Jon Jones defends tactical win, but ‘it doesn’t feel good to be booed’

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Lost in the fact that Jon Jones recorded his 10th successful defense of the UFC light heavyweight title ( the second straight of his current reign) is that he actually did something he’d never done before in MMA competition: he won a split decision.

Two judges gave Jones 48-47 scores following five rounds in the UFC 239 main event Saturday opposite challenger Thiago Santos, enough to keep his lengthy unbeaten stretch alive and gold around his waist. It might be a somewhat dubious first for “Bones,” but nevertheless he was proud of his performance even if it wasn’t the Rock ‘Em Sock ‘Em affair that fans may have been hoping for after seeing several devastating knockouts earlier in the evening.

As the fight went on, segments of crowd turned on Jones and Santos, a reaction that Jones was able to tune out.

“It doesn’t feel good to be booed, but not many people know what it feels like to be in there,” Jones said at the evening’s post-fight press conference. “Not many people know what it feels like to be in there and I can’t allow them to make decisions for me. It would be disrespectful to my coaches. It would be disrespectful to my gift, to myself, no way. I feel like that’s a very rookie move to start switching up your strategy because someone’s booing you.”

The last thing Jones wanted to do was provide any window of opportunity for Santos to unleash his highly-vaunted striking arsenal. Fifteen of Santos’s 21 pro wins have come by way of knockout.

Jones avoided the worst of it, but he saw and felt enough from Santos to be able to call him “the most powerful guy I’ve ever fought.”

“He was extremely powerful,” Jones said. “His kicks were powerful, his punches were powerful, and I wanted to play a smart game. It probably would have been a lot smarter to get him to the ground and test him there, but I felt like I was winning at what he was absolutely best at. I feel like his team had him optimally prepared. His cardio was great, his punches and kicks were great, and I felt like that was his best and I found a way to win on the feet at what he’s absolute best at.

“In a rematch, if that were to happen, obviously I need to make some adjustments and make smarter choices, maybe attack him where he’s a little weaker, but I am proud because his kickboxing and his standup are what he’s known for. I faced it head on, 25 minutes, and I found a way to come out on top.”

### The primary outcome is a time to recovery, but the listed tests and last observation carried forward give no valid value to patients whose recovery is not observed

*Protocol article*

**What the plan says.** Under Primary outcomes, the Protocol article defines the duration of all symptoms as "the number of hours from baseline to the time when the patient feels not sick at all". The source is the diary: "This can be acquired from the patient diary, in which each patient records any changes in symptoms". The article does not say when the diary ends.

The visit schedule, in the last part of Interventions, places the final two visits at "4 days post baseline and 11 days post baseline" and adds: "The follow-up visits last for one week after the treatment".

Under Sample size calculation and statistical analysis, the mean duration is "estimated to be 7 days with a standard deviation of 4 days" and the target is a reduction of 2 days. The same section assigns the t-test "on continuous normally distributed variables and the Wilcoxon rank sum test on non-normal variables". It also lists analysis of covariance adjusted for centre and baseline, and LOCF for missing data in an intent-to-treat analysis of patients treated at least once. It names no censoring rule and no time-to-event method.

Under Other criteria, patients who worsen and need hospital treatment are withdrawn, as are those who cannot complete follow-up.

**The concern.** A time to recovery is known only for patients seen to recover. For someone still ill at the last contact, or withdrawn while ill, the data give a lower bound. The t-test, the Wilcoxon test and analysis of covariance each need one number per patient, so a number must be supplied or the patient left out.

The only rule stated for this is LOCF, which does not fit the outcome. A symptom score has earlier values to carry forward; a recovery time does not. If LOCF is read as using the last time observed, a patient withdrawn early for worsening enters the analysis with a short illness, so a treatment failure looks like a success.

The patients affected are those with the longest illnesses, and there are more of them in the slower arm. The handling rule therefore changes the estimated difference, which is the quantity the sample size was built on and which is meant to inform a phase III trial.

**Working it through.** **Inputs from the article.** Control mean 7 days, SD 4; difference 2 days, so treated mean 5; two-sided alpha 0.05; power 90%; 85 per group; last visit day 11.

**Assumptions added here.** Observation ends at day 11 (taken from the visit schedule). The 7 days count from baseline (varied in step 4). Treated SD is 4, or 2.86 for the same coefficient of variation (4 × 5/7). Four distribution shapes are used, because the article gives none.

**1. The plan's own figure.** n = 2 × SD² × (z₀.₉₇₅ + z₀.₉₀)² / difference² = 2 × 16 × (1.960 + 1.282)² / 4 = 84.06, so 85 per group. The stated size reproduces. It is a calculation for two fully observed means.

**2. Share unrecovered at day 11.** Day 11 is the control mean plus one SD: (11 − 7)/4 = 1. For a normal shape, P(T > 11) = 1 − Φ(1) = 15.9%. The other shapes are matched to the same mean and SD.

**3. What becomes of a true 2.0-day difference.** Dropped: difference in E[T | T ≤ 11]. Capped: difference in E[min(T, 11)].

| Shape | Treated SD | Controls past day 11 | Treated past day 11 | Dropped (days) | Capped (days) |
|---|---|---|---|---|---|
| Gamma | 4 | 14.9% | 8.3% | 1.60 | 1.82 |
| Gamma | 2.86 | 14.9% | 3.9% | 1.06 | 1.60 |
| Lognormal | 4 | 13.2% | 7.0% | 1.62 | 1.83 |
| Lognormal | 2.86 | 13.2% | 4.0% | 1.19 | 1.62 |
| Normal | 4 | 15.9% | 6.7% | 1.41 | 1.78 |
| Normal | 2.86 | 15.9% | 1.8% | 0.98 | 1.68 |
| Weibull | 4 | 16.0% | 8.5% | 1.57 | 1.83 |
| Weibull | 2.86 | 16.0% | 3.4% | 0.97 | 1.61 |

Asked if he knew that Santos had suffered an apparent knee injury early in the fight, Jones said that he was aware that Santos might have hurt his foot, but didn’t suspect anything was seriously wrong. Indeed, it was clear that Jones was treating Santos as a legitimate threat for the duration of their five-round encounter.

Jones credits the focus on defense that was a major part of his training camp and may also have contributed to the somewhat safe approach that Jones employed on Saturday.

“Tonight I found myself out there playing this game that I’ve been doing all camp, which is just making sure I’m not getting hit instead of countering back right away or going to the offense,” Jones said. “So it was a lesson learned for me. I need to not only be sure to be just out of reach of punches and strikes, but I need to be retaliating. I got to get back to punching my teammates in the face.

“So yeah, defense did win a championship tonight, and some good offense too though.”

Jones doesn’t think he suffered any injuries himself, pointing only to pain in his feet and swelling in his shins. Battle wounds from what was essentially a Muay Thai kickboxing contest that just happened to take place in the Octagon.

What Jones is most concerned about was his mental state heading into this fight and how it might affect his performances in the future. That’s one reason why he’s not making any guarantees that he’ll fight again this year, though if he does it will be in December.

“It feels good. I need to talk to my coaches about just making sure that I stay fired up. Tonight I was just so relaxed,” Jones said. “I was talking and laughing and dancing and I wasn’t scared to come out here and work. And that could be a bad thing. You’ve got to be terrified a little bit to be sharp and I just felt so comfortable. It was working against me tonight. I had no sense of urgency to overdo anything, I was just out there cruising and winning the rounds and that’s not cool. People want to see me go out there and finish people and go hard, so I think that my comfort and familiarity with the Octagon kind of worked against me tonight.

“So I am willing to fight in December, I want to fight in December, but I’ve got to make sure that the fire is well-lit of that makes sense.”




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